Inmates and Snowflakes

The Dallas Morning News (Saturday, November 9, 2019  and other media reported the resignation of an assistant general counsel for the University of North Texas.

“During a university-sponsored event on Thursday at the University of North Texas, the event’s speaker — UNT assistant general counsel Caitlin Sewell — used a racial epithet while discussing the limits of free speech on campus.

“Following a storm of controversy, Sewell submitted her resignation Friday morning, UNT system chancellor Lesa Roe and president Neal Smatresk said in a statement.

“At the event, titled “When Hate Comes to Campus,” Sewell said the following during her presentation:

“‘You know, you can say a lot of offensive things in here because it’s impossible to talk about the First Amendment without saying horrible things. Um, you know, ‘You’re just a dumb n—– and I hate you.’ That alone, that’s protected speech.’”

“Sewell’s use of the epithet sparked a firestorm….”

The article further quotes UNT President Neal Smatresk saying that “Sewell’s comment was ‘not reflective of the values of our university community.’”

“Student backlash prompts resignation” is yet another example of allowing inmates to run the asylum. Putting that aside, UNT is better off without Caitlin Sewell as assistant general counsel. I would not want anyone so pusillanimous to be my lawyer. Evidently she has not been in the real practice of law to have grown a thick enough skin. If Sewell had any mettle, and really believes in freedom of expression, she would have not apologized for using the so-called N-word merely as an illustration — not as a epithet. She should have refused to resign, and dared UNT to fire her. (I know an organization known as The FIRE who would back her.) For that matter, UNT’s president and chancellor should follow her. Their attitude fosters the snowflake atmosphere on campus.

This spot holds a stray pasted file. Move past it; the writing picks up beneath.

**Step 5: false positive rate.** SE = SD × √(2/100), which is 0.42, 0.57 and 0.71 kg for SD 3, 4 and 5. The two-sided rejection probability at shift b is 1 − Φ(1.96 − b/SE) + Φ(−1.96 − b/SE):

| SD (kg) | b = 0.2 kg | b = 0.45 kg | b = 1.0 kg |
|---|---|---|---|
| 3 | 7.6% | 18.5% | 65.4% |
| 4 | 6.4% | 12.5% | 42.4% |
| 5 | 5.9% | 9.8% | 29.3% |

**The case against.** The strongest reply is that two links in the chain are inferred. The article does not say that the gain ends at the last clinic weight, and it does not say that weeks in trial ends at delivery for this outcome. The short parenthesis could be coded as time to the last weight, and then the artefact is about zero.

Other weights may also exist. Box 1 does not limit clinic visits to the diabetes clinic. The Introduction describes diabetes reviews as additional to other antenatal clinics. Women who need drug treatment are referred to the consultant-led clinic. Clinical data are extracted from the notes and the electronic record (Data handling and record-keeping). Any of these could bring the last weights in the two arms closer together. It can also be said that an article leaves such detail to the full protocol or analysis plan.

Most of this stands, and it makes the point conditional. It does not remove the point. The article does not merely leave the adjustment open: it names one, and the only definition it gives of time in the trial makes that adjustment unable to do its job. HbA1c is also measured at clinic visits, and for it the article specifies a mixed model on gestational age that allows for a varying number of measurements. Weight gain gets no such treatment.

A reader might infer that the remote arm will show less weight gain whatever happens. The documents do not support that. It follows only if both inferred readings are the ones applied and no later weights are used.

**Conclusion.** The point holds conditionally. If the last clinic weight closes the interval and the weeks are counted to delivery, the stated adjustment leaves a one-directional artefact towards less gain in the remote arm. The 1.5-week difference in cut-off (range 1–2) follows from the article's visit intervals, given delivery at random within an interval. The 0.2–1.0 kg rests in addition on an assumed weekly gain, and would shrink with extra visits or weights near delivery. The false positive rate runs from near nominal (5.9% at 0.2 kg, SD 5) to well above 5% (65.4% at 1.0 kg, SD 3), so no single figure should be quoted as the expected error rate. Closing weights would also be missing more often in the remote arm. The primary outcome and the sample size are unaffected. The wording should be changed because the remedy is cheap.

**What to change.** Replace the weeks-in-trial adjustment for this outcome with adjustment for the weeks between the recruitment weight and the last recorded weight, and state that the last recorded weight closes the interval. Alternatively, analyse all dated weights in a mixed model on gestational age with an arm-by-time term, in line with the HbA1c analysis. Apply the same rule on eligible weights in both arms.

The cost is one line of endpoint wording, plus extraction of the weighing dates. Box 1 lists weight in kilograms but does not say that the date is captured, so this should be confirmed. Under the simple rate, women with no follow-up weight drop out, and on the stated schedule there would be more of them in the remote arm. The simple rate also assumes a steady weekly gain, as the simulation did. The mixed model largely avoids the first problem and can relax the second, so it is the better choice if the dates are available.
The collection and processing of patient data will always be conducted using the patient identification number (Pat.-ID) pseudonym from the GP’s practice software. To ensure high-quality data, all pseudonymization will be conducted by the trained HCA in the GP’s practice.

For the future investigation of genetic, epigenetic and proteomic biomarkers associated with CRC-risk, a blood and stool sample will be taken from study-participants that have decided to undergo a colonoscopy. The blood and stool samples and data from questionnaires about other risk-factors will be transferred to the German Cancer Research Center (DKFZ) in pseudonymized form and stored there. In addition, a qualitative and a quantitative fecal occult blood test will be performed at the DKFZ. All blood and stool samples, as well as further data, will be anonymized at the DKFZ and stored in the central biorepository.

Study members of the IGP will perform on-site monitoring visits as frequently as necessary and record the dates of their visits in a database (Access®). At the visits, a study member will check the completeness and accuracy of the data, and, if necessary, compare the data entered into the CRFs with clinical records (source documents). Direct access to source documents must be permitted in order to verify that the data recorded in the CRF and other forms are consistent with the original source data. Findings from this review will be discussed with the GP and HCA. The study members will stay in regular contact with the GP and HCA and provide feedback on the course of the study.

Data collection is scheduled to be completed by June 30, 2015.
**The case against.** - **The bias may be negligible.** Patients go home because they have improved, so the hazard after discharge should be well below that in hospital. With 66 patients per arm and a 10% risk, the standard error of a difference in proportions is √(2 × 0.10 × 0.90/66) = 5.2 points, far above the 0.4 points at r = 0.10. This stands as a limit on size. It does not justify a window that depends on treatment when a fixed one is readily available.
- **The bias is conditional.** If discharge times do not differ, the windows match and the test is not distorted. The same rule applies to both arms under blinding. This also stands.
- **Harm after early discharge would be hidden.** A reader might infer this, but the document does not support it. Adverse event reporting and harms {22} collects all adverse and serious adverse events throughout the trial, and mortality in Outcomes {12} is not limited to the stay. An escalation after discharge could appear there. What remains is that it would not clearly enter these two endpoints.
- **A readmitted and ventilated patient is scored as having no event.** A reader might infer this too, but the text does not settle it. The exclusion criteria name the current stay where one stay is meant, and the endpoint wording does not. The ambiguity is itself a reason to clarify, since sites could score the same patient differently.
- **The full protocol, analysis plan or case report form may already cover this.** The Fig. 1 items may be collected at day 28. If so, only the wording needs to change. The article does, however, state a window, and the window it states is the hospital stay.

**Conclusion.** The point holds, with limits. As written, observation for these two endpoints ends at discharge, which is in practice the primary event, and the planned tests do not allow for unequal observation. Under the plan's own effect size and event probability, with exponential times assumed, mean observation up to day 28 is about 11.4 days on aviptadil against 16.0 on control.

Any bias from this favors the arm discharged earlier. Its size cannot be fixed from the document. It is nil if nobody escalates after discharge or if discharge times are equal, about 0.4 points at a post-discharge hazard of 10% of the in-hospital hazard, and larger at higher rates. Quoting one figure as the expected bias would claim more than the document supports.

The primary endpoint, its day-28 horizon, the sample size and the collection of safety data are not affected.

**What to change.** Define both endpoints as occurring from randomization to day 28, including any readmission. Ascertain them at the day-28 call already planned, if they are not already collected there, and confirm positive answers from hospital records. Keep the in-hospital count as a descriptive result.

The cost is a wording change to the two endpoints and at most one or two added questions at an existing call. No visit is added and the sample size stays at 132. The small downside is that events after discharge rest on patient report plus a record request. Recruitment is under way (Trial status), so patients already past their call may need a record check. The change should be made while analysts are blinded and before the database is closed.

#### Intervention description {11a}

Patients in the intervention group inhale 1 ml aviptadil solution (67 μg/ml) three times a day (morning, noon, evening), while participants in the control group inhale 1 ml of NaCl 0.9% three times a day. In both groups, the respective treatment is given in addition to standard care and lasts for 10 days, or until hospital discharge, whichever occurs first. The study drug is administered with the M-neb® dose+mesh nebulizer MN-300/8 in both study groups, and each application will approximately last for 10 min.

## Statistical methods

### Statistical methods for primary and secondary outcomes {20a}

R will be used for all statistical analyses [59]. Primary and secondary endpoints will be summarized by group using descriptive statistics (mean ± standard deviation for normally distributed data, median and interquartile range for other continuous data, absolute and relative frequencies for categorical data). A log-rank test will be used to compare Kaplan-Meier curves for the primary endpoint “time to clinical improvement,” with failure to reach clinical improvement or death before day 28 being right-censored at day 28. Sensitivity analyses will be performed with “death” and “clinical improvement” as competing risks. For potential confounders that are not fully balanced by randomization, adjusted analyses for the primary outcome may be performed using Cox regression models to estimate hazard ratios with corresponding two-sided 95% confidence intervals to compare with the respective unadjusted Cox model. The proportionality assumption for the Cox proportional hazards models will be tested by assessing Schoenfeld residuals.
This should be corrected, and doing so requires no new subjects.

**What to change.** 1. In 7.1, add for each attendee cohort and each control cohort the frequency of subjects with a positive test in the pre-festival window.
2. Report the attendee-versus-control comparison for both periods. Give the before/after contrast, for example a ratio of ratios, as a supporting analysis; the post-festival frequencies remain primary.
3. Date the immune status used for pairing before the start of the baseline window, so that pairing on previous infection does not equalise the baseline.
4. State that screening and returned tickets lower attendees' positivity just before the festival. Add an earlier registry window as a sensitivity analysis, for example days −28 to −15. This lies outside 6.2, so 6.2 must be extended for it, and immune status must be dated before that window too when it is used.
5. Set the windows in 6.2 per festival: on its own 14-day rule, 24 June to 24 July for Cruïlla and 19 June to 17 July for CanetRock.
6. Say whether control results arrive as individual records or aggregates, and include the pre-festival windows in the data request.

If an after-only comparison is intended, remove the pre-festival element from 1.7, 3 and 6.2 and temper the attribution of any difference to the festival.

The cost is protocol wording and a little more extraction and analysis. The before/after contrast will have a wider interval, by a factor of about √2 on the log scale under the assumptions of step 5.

The proscription of a word for use in any context is stupid and silly, and is reflective of a totalitarian mentality. That is what George Orwell was getting at in his Nineteen Eighty-Four. Better to turn it around to your advantage as gay persons have done with the Q-word. In the 1960s, black comedian Dick Gregory wrote a book which he titled “n*****” and dedicated it to his mother writing “Dear Mom, next time you hear that word, you’ll know they’re advertising my book.” Probably will not happen in the brave new world of coddled campuses.

I wonder if UNT, which I attended as a graduate student in the 1970s, is banning Huckleberry Finn, Gone with the Wind, and To Kill a Mockingbird.


By bobreagan13

My day job is assisting individuals and small businesses as a lawyer. I taught real estate law and American history in the Dallas County Community College system. I have owned and operated private security firms and was a police officer and criminal investigator for the Dallas Police Department.

I am interested in history and historical research, music, cycling, and British mysteries and police dramas.

I welcome comments, positive, negative, or neutral, if they are respectful.

2 replies on “Inmates and Snowflakes”